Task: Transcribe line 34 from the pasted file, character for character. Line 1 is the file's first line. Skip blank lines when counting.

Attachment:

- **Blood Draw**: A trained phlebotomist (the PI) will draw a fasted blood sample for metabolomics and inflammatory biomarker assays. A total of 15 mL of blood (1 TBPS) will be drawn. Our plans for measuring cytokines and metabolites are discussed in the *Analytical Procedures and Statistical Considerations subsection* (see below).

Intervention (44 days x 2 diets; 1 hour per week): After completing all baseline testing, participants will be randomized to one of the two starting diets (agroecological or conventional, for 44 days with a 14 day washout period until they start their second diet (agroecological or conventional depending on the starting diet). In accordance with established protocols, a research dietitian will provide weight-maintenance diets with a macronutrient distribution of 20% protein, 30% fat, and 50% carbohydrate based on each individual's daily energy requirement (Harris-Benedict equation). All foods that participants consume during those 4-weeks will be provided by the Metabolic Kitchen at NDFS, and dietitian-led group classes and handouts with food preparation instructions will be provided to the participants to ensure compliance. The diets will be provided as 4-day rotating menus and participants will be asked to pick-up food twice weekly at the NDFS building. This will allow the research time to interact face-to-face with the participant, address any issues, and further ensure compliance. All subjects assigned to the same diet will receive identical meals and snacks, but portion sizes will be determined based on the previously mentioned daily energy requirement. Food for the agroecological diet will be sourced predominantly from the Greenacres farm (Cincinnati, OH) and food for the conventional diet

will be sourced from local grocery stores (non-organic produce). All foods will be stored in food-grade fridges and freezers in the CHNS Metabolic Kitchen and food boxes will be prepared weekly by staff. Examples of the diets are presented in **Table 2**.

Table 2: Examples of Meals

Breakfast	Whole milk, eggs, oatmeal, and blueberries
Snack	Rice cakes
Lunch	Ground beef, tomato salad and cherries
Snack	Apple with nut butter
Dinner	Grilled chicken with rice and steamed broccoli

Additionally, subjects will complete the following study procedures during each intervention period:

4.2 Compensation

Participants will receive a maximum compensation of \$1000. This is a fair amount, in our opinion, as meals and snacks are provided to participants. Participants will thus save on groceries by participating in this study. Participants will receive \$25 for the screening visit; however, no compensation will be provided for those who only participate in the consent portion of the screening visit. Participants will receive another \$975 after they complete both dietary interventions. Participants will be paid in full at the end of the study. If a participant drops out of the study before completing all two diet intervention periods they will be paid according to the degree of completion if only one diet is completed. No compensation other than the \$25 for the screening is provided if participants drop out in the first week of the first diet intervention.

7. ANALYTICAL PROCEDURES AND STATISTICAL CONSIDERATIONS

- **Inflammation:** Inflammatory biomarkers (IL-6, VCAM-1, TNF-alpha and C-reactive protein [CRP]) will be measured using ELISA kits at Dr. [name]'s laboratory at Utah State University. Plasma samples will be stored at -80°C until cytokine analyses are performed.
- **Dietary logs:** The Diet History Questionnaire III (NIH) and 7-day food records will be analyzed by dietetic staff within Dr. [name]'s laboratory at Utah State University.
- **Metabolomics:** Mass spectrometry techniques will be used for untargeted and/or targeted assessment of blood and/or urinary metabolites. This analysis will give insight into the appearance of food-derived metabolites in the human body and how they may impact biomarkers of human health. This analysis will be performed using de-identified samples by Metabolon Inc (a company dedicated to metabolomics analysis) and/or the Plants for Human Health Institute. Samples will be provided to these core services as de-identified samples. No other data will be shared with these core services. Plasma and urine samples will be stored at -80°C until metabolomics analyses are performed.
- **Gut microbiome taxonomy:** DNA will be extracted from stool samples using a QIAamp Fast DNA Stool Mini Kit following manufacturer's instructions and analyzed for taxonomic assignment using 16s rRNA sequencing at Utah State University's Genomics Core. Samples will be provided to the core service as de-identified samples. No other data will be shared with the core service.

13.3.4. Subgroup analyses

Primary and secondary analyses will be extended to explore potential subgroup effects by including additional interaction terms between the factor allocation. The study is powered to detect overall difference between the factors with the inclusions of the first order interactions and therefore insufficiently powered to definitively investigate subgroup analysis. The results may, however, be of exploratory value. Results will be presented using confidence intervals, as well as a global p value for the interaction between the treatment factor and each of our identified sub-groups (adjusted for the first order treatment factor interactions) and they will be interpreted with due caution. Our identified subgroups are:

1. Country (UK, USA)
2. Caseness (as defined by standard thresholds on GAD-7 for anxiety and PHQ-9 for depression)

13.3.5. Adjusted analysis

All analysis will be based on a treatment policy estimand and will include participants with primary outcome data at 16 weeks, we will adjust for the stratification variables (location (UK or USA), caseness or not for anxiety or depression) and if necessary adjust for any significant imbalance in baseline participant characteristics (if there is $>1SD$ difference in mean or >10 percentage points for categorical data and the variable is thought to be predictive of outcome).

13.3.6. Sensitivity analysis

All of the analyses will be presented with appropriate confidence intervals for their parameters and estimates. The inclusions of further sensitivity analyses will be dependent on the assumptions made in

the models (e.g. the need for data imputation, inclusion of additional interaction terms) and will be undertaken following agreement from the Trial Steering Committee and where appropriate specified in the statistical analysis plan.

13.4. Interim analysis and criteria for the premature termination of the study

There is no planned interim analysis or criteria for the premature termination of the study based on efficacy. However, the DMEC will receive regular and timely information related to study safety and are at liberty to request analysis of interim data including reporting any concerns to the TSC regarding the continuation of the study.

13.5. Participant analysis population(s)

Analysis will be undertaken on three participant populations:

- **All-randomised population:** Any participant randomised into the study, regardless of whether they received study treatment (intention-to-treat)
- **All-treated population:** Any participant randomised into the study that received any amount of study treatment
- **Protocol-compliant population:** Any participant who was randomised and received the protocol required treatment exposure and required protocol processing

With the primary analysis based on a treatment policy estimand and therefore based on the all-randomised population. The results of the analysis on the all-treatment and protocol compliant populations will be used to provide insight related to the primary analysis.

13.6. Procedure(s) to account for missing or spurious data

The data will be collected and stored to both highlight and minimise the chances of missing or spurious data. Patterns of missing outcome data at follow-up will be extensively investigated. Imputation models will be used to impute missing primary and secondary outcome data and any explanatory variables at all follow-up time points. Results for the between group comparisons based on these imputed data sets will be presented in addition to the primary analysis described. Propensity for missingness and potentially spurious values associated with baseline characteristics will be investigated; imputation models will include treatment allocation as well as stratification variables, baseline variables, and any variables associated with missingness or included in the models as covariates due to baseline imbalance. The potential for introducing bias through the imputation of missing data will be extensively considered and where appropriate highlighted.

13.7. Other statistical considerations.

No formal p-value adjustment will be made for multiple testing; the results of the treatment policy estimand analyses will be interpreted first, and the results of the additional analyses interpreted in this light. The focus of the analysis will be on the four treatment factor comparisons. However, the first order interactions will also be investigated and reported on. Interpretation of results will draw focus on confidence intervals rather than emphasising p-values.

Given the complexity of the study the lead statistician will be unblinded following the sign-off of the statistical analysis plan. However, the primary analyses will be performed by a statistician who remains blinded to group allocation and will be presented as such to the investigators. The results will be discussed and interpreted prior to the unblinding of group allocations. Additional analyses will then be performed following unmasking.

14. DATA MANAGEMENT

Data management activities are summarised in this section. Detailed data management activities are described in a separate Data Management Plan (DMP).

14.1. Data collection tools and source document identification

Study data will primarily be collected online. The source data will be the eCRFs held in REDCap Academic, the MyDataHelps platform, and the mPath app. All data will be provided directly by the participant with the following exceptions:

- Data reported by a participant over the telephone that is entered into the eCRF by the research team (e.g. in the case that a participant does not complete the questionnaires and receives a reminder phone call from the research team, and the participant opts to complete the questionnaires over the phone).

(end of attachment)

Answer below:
With the primary analysis based on a treatment policy estimand and therefore based on the all-randomised population. The results of the analysis on the all-treatment and protocol compliant populations will be used to provide insight related to the primary analysis.